On the one hand, who likes big government? The FTC, Federal Trade Commission, sounds like the feds. Gear up your paranoia. On the other hand, who likes fake endorsements? And then — can I borrow your hand to make the third hand, please — wow! How can we resist highlighting this:
On Monday the FTC published a bulletin with the catchy title: Firm to Pay FTC $250,000 to Settle Charges That It Used Misleading Online “Consumer” and “Independent” Reviews. Here’s a summary, direct quote from that document:
The Learn and Master Guitar program promoted by Legacy Learning and Smith is sold as a way to learn the guitar at home using DVDs and written materials. According to the FTC’s complaint, Legacy Learning advertised using an online affiliate program, through which it recruited ‘Review Ad’ affiliates to promote its courses through endorsements in articles, blog posts, and other online editorial material, with the endorsements appearing close to hyperlinks to Legacy’s website. Affiliates received in exchange for substantial commissions on the sale of each product resulting from referrals.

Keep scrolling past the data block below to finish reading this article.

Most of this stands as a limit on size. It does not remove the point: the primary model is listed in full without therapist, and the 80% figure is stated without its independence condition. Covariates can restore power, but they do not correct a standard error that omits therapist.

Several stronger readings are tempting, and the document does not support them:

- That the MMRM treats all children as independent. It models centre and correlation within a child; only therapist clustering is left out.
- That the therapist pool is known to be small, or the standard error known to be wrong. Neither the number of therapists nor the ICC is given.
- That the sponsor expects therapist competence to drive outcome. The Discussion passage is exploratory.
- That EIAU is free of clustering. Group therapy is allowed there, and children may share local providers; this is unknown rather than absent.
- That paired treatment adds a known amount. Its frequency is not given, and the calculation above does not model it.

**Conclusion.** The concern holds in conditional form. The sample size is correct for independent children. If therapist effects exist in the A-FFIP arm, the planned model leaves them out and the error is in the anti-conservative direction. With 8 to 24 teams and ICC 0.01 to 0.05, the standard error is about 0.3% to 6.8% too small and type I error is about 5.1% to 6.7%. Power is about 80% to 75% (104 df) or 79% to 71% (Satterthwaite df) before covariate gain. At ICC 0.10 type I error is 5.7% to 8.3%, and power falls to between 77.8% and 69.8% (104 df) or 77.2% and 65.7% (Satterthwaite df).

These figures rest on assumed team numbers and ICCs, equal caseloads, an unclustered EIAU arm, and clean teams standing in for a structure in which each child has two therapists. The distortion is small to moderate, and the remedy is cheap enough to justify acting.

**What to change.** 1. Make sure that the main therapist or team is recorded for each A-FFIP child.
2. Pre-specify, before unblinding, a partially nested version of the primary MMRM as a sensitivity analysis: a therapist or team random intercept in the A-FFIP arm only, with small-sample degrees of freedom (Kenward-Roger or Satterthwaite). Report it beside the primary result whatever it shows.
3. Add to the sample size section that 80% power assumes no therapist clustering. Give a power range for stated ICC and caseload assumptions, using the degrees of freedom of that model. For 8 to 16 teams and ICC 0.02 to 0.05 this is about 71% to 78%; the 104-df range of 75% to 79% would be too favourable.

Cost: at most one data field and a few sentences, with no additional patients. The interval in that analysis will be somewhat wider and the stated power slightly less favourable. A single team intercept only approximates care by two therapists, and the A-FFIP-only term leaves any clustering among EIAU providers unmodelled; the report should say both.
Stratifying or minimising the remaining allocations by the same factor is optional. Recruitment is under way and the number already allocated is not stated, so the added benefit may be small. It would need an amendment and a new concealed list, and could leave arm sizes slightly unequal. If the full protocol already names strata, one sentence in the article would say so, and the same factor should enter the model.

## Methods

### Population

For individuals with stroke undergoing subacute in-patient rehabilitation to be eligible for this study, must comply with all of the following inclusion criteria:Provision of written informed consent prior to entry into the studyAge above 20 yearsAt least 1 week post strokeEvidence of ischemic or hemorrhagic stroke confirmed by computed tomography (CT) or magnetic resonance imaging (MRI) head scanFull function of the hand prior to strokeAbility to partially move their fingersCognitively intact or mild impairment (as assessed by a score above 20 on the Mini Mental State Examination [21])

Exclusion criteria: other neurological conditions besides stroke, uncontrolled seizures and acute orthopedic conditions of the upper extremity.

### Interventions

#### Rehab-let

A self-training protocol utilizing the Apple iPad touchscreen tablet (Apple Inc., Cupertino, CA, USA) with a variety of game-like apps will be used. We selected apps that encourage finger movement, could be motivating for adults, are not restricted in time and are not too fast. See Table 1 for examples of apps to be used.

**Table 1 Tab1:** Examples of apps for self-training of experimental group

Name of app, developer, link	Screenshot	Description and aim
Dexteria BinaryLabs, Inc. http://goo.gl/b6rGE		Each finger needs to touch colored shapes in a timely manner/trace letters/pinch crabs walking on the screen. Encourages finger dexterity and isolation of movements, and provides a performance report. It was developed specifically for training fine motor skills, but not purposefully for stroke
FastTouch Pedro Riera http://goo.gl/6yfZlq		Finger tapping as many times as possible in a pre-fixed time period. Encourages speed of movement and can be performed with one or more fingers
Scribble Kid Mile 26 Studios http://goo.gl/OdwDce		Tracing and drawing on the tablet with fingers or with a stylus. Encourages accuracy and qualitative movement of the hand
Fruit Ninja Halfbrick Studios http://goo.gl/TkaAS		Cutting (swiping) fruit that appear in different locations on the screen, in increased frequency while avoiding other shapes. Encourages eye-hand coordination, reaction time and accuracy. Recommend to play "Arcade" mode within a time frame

I’m glad they got them. Fake endorsements are dishonest, they dilute real endorsements, they pollute the Web, and they tarnish the wisdom of the crowd. So hooray for the FTC, catching the spoilers who make it worse for everyone else. Get those evil-doers.
But then, wait, what was that? This is a more direct quote from the same document:
According to the FTC, such endorsements generated more than $5 million in sales of Legacy’s courses.
Now that worries me. I can subtract $250,000 from $5 million in my head, without needing an accountant or even a calculator. It comes to $4.75 million. What’s wrong with this picture?
My thanks to Anita Campbell who pointed on Twitter to Geno Prussakov’s blog post on this.
(Image: Oleg Golovnev/Shutterstock)
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